Paul Krugman already jumped on this New York Times piece, but the paper really deserves a thrashing for it. The story is that Germany’s economy had been driving the euro zone economy. It now appears on the edge of recession, having shrunk at a 0.4 percent annual rate in the second quarter. The article then asks whether the rest of the euro zone will now be able to support Germany’s economy and restore it to growth.
The problem with this story, as Paul points out, is that Germany has been running massive current account surpluses. This means that rather than being a source of demand for its trading partners, it has been a net drain of demand. The items that Italy, Spain, Greece and other euro zone countries import from Germany more than outweigh the demand created by their exports to Germany. The other euro zone countries have been effectively supporting demand in Germany rather than the other way around.
It’s also worth pointing out here that Germany directly made life worse for the other euro zone countries by using its power in the European Union to force austerity on them when they should have been running large deficits to boost their economies. That continues to be the case today, which is why there are negative interest rates on the long-term debt of Germany and several other euro zone countries.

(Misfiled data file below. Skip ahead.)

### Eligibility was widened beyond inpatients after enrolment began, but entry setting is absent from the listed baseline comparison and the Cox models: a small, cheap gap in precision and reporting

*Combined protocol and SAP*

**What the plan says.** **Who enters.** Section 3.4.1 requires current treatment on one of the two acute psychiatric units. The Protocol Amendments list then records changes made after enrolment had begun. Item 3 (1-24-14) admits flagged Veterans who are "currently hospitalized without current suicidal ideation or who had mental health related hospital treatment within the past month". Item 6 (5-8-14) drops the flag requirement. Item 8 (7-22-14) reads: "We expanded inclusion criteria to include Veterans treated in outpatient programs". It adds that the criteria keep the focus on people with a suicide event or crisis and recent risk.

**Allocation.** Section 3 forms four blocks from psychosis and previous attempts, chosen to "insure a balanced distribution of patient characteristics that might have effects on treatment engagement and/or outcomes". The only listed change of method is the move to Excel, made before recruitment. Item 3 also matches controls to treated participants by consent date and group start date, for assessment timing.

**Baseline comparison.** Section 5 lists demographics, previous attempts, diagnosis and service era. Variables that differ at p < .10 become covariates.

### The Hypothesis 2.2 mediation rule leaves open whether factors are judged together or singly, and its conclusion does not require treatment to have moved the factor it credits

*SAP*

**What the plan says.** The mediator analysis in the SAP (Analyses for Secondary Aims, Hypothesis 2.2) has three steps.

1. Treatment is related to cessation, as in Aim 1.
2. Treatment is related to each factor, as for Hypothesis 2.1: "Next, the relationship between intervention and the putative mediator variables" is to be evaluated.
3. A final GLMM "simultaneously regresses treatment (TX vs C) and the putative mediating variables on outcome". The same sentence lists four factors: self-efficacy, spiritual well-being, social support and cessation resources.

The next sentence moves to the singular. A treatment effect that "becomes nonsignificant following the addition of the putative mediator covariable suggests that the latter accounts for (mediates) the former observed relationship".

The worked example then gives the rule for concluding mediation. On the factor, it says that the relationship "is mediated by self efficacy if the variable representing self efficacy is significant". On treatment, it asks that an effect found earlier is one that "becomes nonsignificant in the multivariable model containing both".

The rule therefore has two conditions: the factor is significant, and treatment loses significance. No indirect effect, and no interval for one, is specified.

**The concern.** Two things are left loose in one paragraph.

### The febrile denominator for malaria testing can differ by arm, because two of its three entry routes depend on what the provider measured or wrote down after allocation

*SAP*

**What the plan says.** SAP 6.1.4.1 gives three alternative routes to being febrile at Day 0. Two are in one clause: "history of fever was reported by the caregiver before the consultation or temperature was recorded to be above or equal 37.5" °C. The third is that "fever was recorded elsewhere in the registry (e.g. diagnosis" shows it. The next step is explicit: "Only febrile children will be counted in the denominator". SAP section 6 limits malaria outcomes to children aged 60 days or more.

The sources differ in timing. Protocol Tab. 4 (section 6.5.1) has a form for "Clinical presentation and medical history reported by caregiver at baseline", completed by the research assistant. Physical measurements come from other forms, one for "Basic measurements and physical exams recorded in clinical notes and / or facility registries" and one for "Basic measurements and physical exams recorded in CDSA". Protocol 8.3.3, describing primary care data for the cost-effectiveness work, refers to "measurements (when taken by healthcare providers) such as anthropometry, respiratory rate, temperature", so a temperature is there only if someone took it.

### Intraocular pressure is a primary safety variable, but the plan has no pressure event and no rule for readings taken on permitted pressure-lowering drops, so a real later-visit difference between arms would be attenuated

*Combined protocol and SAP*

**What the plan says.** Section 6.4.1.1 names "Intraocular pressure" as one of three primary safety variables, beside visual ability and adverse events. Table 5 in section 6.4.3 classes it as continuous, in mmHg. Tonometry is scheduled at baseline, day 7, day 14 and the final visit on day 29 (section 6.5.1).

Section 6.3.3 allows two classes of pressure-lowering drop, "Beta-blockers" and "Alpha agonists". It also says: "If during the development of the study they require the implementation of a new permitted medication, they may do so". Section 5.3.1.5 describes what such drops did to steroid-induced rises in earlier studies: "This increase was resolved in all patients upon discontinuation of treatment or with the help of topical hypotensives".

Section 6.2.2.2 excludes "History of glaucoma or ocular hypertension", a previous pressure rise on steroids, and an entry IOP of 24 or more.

There is a small point in the piece’s favor, Germany’s current account surplus has been falling somewhat in the last four years. It peaked at 8.9 percent of GDP in 2015 and is projected to be 7.1 percent of GDP in 2019. This drop in the trade surplus would be providing a boost to Germany’s trading partners, but it is a relatively new development. The rapid increase in Germany’s current account surplus in the years from 2009 to 2015 was a serious impediment to recovery in the euro zone.
As a side bar, it worth mentioning that this piece reports the growth rate of Germany and other countries mentioned in the piece at quarterly rates. While it is standard practice in Europe to report quarterly growth figures at quarterly rates, it is never done in the United States where they are always reported at annual rates. Since the point of a news article is to convey information to readers, it would be helpful if the paper would convert the quarterly growth rates into annual rates.
This is a very simple process. For low growth rates like those discussed in this piece, multiplying by four will usually be adequate for converting a quarterly growth rate into an annual rate. To be more precise, it is only necessary to take the growth rate to the fourth power. Presumably the NYT has people capable of doing this calculation.
This column first appeared on Dean Baker’s Beat the Press blog.